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Travel First Aid Kit via Flickr (Credit by The NRMA)

But what does it have to contain? Let’s go through the essentials.

#1 Aspirin

It doesn’t have to be aspirin, but anything that helps with a headache or maybe any other type of pain you might have, such as sore muscles. Or maybe even the start of a cold.

#2 Aloe Vera creme/gel

Especially in all the typical backpacker countries around South East Asia or South America, I saw plenty of sunburnt girls walking around. Clearly, you are on the beach all day, going in and out of the water constantly and you might forget about putting on sunscreen all the time. Try not to forget, since sun burns are very very bad for you, but if you end up having one, it’s such a relieve to put some aloe vera on it!

#3 Medicine for your digestion

I want tell you any brand here, because it depends on what’s helped you before. But definitely take something for your stomach! Because no matter how careful you might be while traveling, you can always get some type of stomach problem, either from drinking the water, eating something that wasn’t cleaned properly or swallowing dirty ocean water (that’s what happened to me on Bali for example).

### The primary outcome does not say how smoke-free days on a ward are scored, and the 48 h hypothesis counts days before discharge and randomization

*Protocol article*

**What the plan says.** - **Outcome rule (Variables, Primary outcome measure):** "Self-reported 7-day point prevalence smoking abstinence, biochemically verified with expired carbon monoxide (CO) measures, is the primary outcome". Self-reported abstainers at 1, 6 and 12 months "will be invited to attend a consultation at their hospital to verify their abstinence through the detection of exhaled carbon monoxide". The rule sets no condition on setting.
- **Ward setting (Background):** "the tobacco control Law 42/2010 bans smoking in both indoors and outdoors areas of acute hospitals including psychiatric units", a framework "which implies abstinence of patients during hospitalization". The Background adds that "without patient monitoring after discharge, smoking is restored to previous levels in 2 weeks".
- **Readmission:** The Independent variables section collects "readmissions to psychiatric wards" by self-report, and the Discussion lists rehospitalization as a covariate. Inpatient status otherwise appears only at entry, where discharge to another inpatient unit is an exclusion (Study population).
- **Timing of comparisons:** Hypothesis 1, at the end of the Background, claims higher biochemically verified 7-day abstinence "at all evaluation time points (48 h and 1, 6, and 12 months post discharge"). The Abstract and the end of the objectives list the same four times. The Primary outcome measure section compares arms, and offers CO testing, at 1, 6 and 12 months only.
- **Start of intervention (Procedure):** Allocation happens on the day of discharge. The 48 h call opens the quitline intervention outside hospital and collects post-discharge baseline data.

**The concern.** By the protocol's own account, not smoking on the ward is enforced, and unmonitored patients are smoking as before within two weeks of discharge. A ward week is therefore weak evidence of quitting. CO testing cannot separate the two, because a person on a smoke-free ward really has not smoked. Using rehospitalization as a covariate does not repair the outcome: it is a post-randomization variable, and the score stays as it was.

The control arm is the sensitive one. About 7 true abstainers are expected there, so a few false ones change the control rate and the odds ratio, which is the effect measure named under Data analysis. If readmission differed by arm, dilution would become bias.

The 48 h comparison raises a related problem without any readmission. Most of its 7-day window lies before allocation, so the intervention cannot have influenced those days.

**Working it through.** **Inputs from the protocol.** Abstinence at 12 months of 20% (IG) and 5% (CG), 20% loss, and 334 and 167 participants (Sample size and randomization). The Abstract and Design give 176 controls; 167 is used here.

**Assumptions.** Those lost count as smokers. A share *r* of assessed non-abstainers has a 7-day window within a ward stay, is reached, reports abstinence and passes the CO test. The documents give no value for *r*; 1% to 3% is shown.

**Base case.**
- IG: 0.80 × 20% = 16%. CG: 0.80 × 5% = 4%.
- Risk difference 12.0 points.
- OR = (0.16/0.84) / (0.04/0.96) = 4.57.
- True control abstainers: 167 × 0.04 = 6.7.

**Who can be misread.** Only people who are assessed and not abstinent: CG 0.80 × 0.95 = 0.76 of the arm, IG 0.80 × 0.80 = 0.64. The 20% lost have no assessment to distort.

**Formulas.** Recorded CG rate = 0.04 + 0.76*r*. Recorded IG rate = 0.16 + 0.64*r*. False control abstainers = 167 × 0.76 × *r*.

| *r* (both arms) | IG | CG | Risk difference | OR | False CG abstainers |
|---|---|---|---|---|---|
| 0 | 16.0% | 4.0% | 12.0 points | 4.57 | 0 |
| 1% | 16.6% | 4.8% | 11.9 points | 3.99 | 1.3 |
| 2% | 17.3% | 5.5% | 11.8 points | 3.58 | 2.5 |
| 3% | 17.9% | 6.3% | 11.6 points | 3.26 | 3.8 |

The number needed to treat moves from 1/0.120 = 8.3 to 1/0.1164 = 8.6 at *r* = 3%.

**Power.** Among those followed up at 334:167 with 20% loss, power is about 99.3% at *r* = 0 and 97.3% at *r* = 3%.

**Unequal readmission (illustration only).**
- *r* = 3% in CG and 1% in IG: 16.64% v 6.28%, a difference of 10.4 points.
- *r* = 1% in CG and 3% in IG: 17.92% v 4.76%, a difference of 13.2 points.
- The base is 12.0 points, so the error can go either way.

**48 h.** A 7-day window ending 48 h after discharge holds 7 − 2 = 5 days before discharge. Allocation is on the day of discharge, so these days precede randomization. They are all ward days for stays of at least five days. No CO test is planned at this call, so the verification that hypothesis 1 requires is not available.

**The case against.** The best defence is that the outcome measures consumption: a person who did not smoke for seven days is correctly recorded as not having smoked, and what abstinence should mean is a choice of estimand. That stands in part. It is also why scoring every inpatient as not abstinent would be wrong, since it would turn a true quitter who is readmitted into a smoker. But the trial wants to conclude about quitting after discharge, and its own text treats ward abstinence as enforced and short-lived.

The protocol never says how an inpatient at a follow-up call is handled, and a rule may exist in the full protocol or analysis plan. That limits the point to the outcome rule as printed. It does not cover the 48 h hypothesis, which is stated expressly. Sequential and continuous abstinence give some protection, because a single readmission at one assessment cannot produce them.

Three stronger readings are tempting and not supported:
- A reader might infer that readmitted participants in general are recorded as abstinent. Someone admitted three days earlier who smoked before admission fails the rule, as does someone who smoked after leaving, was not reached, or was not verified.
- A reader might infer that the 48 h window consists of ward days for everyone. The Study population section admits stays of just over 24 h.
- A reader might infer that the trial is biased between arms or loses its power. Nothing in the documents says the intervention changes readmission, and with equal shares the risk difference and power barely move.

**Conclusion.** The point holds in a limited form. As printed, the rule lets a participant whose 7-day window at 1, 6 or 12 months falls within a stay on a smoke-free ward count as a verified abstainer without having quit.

Tip: If you have a sensitive stomach as it is, always wipe your cuttlery with a clean napkin before you eat, make sure you don’t drink anything with ice in it, wash off the fruit you buy on the street with bottled water and only eat where lots of people are eating. Just to make sure.

#4 Anti-bite creme

Yes, bites. It doesn’t have to be bed bugs it can just be any type of bites. So take any creme with you that you can put on them for you to stop scratching and for them to heal more easily. And if you are at it, take bug spray as well.
And maybe take something a bit stronger on top of it, in case you’re as lucky as I am and get bed bugs!

#5 Any medicine against a cold

That’s probably a pretty common thing. You might think you’re in a hot country and you won’t get a cold, but there are always things that might trigger a cold – ACs, swimming in the cold ocean, sleeping with wet hair.. You name it. So make sure to pack something that helps you with a cold every time!

#6 Band Aids

No matter if you’ve walked too much and got a blister, stepped into a shell or cut yourself with a knife – Band Aids are always useful!

#7 Anti-inflammatory medicine

Okay, I would have not thought of taking that before my last trip, but now I’ll definitely think of it every time.